Bizball: What MLB teams have contacted you about this model?
Weisbach: We have spoken to many MLB teams, but due to confidentiality agreements, we are not at liberty to disclose the specific teams.
Bizball: Has MLB itself approached you?
Weisbach: While we have not had any conversations with the Commissioner, we have had various conversations with people connected with the league. We expect to speak to the league directly in the near future when a team owner is committed to implementing the process. Four months ago we completed a transaction with Morgan Stanley Principal Investments, which became a majority owner of the business. They bring deep resources and credibility to our business. The leagues (and teams) typically deal with investment banking firms for major financings. In the last few months we have begun to go into the marketplace with Morgan Stanley. While there will undoubtedly be issues to address with MLB, we believe that the ESR process is in the best interest of the league because it can:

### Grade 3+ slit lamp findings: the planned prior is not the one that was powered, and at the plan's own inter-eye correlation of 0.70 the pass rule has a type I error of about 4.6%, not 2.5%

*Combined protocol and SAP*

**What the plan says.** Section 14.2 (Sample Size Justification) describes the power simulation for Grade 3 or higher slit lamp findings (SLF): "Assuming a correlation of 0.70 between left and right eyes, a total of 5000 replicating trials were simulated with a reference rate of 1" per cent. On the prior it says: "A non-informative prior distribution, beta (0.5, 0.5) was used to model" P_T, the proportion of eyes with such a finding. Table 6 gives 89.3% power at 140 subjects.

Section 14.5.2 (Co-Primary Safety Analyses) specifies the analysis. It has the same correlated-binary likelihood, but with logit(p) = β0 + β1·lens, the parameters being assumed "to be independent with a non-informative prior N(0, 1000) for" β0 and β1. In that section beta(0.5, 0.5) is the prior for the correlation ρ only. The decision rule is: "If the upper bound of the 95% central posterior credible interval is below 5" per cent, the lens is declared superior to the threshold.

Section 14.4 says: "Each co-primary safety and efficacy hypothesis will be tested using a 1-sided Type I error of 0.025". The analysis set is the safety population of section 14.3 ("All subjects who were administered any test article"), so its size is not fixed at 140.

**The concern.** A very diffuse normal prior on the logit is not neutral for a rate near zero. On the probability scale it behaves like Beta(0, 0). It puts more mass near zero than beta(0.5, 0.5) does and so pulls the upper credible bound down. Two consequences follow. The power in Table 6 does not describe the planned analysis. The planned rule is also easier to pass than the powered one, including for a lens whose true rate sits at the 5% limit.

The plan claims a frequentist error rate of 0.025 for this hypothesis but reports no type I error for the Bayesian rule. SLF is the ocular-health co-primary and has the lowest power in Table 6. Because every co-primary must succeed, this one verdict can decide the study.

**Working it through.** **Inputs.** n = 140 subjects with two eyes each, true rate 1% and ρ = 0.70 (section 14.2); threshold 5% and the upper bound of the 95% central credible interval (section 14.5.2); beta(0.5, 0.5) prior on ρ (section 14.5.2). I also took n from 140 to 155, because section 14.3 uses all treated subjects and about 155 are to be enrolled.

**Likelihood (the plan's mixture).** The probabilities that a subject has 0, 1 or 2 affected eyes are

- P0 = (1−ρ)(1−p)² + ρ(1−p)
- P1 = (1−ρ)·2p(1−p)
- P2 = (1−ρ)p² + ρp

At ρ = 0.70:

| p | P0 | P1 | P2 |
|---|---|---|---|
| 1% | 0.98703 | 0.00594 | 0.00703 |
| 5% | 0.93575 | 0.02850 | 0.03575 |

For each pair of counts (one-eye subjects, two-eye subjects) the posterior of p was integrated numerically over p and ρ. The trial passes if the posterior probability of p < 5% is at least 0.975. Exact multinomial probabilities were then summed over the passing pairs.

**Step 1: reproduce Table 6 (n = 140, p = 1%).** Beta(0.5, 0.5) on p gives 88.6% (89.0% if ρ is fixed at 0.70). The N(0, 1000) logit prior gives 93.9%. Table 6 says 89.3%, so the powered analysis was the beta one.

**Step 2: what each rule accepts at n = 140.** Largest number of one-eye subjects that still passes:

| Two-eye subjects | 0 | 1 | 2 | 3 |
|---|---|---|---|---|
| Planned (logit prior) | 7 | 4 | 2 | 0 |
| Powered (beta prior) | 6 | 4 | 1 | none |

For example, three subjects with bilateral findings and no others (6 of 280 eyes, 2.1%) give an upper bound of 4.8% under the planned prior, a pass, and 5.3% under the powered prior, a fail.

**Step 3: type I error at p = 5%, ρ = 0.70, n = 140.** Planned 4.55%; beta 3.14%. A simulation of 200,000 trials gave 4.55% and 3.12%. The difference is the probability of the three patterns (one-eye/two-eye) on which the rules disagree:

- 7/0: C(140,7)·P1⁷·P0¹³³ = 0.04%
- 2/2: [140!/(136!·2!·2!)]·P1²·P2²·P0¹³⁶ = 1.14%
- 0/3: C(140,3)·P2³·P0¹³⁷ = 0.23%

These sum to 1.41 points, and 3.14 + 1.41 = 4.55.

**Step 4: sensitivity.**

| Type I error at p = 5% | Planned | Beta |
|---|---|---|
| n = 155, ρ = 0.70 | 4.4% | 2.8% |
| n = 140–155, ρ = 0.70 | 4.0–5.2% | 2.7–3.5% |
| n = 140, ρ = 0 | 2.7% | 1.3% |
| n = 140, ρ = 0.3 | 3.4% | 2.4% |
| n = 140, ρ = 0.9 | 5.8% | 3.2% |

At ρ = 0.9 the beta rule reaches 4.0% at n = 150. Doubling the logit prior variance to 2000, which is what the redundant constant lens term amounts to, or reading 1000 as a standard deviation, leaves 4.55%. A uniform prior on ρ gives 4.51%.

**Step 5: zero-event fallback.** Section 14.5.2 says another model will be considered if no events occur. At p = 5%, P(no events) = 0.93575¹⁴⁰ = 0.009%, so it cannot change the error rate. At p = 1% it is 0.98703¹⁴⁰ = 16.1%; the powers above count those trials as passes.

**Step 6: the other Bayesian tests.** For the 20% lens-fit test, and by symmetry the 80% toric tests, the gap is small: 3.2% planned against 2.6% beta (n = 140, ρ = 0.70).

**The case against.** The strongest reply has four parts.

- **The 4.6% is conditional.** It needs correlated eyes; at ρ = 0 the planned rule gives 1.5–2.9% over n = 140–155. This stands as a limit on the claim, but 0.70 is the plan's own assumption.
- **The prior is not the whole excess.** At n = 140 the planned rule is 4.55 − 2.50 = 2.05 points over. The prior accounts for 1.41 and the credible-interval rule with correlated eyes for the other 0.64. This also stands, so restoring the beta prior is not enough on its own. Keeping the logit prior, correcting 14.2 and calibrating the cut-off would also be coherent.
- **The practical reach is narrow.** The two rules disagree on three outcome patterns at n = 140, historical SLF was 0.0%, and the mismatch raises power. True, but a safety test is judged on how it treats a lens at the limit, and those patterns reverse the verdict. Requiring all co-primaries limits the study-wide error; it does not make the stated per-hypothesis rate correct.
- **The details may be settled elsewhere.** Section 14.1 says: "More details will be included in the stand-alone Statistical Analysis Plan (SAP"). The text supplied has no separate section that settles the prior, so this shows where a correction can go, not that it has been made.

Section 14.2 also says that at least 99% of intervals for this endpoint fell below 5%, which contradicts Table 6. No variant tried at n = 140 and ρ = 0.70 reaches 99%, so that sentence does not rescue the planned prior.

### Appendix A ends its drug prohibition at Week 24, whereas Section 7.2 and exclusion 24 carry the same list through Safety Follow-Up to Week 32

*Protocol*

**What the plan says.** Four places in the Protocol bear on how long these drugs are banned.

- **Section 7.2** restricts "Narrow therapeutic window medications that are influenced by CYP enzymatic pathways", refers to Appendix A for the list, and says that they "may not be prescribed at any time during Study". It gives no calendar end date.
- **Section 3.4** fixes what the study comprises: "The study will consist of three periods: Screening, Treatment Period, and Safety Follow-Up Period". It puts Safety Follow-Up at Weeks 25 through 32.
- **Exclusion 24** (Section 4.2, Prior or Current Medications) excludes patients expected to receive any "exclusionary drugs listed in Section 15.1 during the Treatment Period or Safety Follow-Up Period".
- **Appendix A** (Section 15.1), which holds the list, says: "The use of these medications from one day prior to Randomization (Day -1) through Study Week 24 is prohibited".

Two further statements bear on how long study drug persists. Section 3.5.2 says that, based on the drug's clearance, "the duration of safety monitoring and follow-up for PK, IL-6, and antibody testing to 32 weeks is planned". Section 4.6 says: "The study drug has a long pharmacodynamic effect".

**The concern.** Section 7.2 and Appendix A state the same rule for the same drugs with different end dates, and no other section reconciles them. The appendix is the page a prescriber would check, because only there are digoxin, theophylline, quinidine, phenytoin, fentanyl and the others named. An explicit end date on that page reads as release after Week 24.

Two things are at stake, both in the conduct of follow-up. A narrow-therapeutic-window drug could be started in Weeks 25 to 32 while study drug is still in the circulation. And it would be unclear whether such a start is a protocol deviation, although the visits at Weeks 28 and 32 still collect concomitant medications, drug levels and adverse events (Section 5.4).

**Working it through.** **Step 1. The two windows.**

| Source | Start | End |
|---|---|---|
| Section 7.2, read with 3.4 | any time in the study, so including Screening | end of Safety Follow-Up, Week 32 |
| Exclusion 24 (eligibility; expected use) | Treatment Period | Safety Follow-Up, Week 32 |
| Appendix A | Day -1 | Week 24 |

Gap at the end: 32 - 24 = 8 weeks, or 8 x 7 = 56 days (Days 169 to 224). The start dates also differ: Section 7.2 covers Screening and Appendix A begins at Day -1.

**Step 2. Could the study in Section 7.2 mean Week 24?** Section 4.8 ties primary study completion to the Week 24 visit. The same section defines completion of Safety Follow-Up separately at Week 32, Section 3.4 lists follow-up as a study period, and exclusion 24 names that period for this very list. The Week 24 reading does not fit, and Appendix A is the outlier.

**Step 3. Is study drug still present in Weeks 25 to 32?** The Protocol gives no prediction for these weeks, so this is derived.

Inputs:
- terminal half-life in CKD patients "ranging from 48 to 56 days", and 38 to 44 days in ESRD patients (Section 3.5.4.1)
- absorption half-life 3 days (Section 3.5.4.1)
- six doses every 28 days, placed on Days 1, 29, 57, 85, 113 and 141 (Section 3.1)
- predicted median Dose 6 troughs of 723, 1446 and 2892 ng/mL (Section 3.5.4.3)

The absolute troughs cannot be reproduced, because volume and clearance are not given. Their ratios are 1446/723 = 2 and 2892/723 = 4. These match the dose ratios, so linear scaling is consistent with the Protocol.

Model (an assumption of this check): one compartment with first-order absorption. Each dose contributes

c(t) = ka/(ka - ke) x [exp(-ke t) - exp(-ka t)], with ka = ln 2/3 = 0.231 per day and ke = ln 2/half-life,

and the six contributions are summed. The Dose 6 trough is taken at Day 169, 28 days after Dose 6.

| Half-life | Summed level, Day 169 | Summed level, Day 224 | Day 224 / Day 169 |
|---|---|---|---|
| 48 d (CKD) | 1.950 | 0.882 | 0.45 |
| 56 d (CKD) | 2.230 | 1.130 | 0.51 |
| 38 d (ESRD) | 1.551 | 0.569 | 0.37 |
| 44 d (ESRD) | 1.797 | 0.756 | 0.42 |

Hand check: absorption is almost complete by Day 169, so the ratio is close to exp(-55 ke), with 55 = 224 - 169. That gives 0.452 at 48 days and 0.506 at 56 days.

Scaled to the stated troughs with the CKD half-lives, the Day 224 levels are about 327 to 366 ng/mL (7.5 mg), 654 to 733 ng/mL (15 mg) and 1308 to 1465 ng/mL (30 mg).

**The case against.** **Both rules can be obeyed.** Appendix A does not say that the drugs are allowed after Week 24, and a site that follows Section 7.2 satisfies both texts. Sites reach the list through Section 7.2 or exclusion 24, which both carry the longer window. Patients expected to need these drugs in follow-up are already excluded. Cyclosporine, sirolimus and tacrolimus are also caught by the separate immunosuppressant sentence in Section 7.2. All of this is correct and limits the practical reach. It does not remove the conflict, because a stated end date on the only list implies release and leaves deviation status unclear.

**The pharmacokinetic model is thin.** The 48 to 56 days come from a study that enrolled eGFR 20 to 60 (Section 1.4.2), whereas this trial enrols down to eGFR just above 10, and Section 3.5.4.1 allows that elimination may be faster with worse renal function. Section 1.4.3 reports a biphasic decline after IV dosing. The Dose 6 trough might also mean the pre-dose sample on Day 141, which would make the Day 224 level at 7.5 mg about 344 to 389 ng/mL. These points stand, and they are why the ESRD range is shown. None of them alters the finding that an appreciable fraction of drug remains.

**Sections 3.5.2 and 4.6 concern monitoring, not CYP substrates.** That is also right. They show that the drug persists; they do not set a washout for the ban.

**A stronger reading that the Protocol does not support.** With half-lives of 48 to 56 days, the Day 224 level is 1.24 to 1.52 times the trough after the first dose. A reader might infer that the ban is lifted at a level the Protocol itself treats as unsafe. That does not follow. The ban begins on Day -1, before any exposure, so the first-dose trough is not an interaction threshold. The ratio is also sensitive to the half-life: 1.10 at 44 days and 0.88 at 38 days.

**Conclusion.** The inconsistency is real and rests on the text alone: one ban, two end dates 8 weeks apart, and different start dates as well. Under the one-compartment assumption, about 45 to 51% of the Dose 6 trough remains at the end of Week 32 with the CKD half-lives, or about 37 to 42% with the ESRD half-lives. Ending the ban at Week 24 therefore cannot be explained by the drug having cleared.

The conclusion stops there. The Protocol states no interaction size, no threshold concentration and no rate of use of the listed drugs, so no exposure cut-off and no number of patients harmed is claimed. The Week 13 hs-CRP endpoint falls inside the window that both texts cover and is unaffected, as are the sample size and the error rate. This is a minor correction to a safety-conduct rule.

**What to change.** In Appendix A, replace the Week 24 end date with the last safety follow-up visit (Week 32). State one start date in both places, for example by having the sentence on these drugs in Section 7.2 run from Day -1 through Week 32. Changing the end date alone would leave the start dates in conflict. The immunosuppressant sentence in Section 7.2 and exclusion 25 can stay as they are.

1) Shore up financially strapped clubs (paying off debt, etc.).
2) Assist in the building and renovation of stadiums.
3) Provide stability for teams and their home cities (it's not normally in the best interest of the league to have teams switching cities frequently).
4) Unearth the “true” and higher market value of teams (heretofore, a team's value is typically not realized until the ultimate sale of the franchise).
Bizball: Can you give me your thoughts on the Marlins stadium situation, and how Stadium Capital's model would fit in?
Weisbach: The state of Florida has struggled for a number of years with getting the proper legislative support to fund a new stadium. There is political pressure in many states not to use so many public tax dollars for an “entertainment” facility, given the financial needs in other areas – education, health care, etc. Stadium Capital eliminates the financial burden on the state by allowing fans who want to “own” a piece of the team (figuratively, not legally) to fund part, or all, of the development.
(Editors Note: See renderings of a proposed Marlins design)
Bizball: Has there been more interest at the collegiate or professional level for Stadium Capital's services?